My books are character driven. If people don’t like the characters, they’re not going to read the book. I like to use the same characters. I know where the book starts, where I want it to end, and roughly what needs to happen to get there, but I let the characters do what they do in the middle when possible.

What are your thoughts on publishing?

The more I found out about traditional publishing, the more I knew I wanted to have final control. I am self-published but I use professionals’ services to help me make the best book I can: good editor, good cover design. I used CreateSpace for my paperbacks, and everything went way better than I expected. Most of my sales are in ebook format, though, through Amazon.

TalkBooks Interview with Doctor Jac

SBW TalkBooks read two books by South Bay Writers members in the month of June. Today’s feature is Rough Waters by Doctor Jac. Read more about the book and the group’s live Q&A below!

Book Description

Michael grew up in a small town but always had his eye on something big. He wasn’t sure what to do with his life until he joined the Navy and found his place in the world.

Professionally, he falls in with Navy intelligence. He infiltrates China for secret information and leads a successful mission to Vietnam. He uncovers fraud within the officer ranks and exposes black market thieving of government property.

Personally, Michael struggles for years before finding true love. He travels extensively through Japan, Korea, Taiwan, Hong Kong, and the Philippines. He lives a life of passion and excitement but always remembers the small town boy he once was. Michael is a man with dreams and the passion to follow them, even into the path of danger.

Goodreads ~ Amazon ~ Barnes & Noble

The book seems to have three distinct parts: Michael grew up in a small town; Michael falls in with Navy intelligence; Michael struggles for years to find true love. What is the most important theme in your book?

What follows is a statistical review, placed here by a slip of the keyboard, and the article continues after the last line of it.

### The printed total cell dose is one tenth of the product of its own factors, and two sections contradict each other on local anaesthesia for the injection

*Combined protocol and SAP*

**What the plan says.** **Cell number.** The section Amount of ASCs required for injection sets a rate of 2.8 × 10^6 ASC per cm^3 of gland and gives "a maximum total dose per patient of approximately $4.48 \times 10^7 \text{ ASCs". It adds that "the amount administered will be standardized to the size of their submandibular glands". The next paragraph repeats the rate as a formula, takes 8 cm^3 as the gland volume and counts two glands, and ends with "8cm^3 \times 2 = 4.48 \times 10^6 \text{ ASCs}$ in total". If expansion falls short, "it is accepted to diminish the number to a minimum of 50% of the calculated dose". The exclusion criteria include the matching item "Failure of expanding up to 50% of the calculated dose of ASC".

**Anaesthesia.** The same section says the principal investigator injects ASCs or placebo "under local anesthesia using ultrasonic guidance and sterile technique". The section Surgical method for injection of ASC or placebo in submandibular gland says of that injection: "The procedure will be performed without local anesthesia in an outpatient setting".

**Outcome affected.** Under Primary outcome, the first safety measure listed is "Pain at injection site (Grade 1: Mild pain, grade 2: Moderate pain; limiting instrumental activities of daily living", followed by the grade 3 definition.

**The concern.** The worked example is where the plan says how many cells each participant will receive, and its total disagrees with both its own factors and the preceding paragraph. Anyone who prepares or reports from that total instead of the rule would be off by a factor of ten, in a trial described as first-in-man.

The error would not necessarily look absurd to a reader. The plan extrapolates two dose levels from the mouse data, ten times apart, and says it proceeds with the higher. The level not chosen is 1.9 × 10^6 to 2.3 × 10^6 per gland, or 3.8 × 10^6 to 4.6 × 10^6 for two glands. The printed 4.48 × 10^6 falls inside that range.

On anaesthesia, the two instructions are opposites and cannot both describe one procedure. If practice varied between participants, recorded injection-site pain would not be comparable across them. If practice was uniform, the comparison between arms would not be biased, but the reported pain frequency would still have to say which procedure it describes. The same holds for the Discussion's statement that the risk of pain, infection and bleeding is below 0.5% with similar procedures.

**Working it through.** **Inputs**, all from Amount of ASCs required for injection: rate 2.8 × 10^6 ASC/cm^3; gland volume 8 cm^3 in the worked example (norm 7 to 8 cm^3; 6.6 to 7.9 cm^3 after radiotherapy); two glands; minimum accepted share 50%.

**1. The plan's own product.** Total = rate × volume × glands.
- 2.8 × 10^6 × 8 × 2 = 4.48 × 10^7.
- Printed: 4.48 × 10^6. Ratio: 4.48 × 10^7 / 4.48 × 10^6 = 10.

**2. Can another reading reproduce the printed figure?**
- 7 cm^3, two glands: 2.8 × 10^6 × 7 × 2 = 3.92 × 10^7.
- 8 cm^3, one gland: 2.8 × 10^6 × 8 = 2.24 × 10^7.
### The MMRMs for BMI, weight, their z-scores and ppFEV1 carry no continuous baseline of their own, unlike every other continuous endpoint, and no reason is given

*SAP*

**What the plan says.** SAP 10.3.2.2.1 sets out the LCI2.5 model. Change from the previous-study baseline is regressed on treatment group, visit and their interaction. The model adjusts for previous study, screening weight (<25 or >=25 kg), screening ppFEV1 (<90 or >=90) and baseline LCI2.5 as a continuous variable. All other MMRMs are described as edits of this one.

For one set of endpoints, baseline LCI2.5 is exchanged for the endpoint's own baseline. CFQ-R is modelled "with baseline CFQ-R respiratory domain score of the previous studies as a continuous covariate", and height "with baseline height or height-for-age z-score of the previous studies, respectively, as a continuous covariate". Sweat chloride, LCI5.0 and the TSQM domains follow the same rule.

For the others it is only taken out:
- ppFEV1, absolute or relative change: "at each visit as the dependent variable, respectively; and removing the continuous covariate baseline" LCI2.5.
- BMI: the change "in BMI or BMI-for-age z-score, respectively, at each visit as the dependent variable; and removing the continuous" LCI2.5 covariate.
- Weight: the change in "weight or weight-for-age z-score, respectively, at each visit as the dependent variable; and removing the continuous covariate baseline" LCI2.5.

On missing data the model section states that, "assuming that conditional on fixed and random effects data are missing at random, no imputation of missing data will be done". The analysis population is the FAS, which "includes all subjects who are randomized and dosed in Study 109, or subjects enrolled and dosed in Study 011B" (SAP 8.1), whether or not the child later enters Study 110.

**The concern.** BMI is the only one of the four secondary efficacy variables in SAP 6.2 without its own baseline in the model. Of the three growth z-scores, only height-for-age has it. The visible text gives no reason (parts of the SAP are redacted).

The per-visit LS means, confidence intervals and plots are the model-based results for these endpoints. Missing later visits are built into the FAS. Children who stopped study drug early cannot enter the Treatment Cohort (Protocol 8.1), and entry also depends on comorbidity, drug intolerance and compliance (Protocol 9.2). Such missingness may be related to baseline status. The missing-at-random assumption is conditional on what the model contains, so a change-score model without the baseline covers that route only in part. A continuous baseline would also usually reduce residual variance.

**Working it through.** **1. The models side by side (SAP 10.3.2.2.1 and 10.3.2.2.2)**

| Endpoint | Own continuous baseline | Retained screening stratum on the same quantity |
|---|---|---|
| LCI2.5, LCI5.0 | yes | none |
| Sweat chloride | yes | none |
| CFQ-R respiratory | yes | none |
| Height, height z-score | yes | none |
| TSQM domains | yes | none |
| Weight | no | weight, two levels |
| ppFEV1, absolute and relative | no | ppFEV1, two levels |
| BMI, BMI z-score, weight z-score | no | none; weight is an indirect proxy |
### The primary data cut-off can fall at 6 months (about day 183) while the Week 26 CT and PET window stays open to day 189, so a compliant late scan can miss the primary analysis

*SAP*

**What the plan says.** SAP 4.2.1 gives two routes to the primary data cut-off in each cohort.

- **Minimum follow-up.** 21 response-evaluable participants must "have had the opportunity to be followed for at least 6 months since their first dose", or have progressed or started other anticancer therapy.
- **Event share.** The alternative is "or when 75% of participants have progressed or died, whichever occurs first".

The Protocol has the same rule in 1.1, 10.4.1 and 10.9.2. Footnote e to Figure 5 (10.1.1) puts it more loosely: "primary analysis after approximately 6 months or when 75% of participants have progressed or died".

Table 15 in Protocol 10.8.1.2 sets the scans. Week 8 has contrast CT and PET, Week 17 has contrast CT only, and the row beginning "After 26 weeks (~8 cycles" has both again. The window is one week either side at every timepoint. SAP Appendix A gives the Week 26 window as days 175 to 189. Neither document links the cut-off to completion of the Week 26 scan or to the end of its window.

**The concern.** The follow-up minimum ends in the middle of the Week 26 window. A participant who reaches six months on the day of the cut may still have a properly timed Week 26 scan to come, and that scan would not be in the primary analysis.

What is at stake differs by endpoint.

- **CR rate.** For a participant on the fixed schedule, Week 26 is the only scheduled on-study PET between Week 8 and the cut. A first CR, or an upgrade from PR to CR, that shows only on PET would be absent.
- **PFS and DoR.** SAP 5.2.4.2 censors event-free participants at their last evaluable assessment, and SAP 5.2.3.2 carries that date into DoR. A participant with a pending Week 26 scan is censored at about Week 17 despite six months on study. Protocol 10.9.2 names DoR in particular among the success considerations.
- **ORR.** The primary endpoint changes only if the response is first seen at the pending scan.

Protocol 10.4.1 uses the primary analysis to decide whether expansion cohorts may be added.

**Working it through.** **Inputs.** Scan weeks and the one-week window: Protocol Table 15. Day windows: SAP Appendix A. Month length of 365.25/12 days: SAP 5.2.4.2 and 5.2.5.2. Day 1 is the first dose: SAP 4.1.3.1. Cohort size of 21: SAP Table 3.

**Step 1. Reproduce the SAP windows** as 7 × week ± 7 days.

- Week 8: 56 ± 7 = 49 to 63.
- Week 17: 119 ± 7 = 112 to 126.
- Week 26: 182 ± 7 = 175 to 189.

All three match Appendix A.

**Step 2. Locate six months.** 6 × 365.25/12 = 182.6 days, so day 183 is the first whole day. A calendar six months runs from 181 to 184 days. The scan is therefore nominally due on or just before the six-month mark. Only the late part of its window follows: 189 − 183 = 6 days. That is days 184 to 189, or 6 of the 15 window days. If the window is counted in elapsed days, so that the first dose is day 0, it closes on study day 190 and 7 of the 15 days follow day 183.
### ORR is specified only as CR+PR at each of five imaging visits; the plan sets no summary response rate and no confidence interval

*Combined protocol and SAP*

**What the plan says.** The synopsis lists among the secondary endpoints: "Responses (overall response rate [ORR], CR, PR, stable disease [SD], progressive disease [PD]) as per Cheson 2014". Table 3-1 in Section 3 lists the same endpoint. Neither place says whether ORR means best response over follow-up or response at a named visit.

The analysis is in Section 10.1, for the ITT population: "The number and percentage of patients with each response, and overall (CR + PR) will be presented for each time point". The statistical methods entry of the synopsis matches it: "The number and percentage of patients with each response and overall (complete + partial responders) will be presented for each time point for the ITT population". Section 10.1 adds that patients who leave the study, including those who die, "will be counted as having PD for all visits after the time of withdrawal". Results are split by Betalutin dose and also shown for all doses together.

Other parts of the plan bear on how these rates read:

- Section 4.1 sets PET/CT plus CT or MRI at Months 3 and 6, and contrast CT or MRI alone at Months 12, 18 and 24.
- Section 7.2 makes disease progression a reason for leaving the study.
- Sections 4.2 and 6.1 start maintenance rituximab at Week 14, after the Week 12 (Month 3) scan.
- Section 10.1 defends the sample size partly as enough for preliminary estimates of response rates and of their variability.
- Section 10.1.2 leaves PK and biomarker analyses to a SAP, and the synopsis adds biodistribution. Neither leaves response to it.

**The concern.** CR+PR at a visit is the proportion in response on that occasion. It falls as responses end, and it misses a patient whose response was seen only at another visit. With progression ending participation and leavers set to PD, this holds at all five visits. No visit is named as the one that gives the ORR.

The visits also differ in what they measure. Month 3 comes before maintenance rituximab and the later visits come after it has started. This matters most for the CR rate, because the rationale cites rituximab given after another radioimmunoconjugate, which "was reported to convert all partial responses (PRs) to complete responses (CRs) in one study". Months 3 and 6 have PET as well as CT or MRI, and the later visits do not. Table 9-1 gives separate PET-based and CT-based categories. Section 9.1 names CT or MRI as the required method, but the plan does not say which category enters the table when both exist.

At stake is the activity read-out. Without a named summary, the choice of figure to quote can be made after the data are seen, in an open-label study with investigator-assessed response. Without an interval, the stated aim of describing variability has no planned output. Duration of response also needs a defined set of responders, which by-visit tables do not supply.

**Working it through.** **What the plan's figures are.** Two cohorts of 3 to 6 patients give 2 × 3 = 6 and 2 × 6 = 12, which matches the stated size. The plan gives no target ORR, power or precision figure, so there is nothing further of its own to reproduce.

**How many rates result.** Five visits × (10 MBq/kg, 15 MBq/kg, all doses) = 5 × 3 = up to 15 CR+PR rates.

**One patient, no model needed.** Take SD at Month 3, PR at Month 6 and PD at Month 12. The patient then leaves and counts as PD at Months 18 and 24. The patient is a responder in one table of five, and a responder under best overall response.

I have rewritten the story regarding Navy intelligence as The Spy from Nowhere. The memoir will be treated differently.

How much of this book is true but disguised as a memoir?

Much of the book is true, but not all. In my new book, The Spy from Nowhere, I took out the memoir part, the first two chapters. The Spy is the first of a series; the second is Grace Under Fire.

What is your elevator speech? What do you tell someone who asks what your book is about?

The book is the story of a young man from a small town who escapes to the real world.

What is your background?

In 1959, I started in business: sales and marketing. My experiences in sales and marketing carry over to selling books. There are four kinds of people:

Innovators: 10%;
Early Adopters—they copy innovators: 20%;
Mainstream—the average Joe: 60%; and
Zombies—they have trouble, just getting up in the morning: 10%.

I market to the first 30%.

What’s your writing background?

I am an experienced nonfiction writer with 14 books published over the past 30 years. This is my first venture into fiction. I read everything I can about fiction writing and then pick up what makes sense for me. I’ve got a lot to learn.

South Bay Writers’ New Book Club

TalkBooks meets monthly to read and discuss books written by South Bay Writers (SBW) members. We’re just about to wrap up this month’s group read, Jaguar Princess by Marjorie Bicknell Johnson. If you’re local and a member of SBW, please join us for a live Q&A and book discussion on Wednesday, May 27. Learn more here on the Meetup page.

If you’re interested but not local, please follow along with the group on Goodreads! All are welcome to join!

March Metafiction

The Goodreads Indie Book Club is reading Travel Glasses and Magic-Price this month! Book discussions and author Q&As are set up. I’m almost as excited to talk about Travel Glasses’ use of metafiction as I am about discussing its methods of time travel.

Stop by and say hello. All are welcome!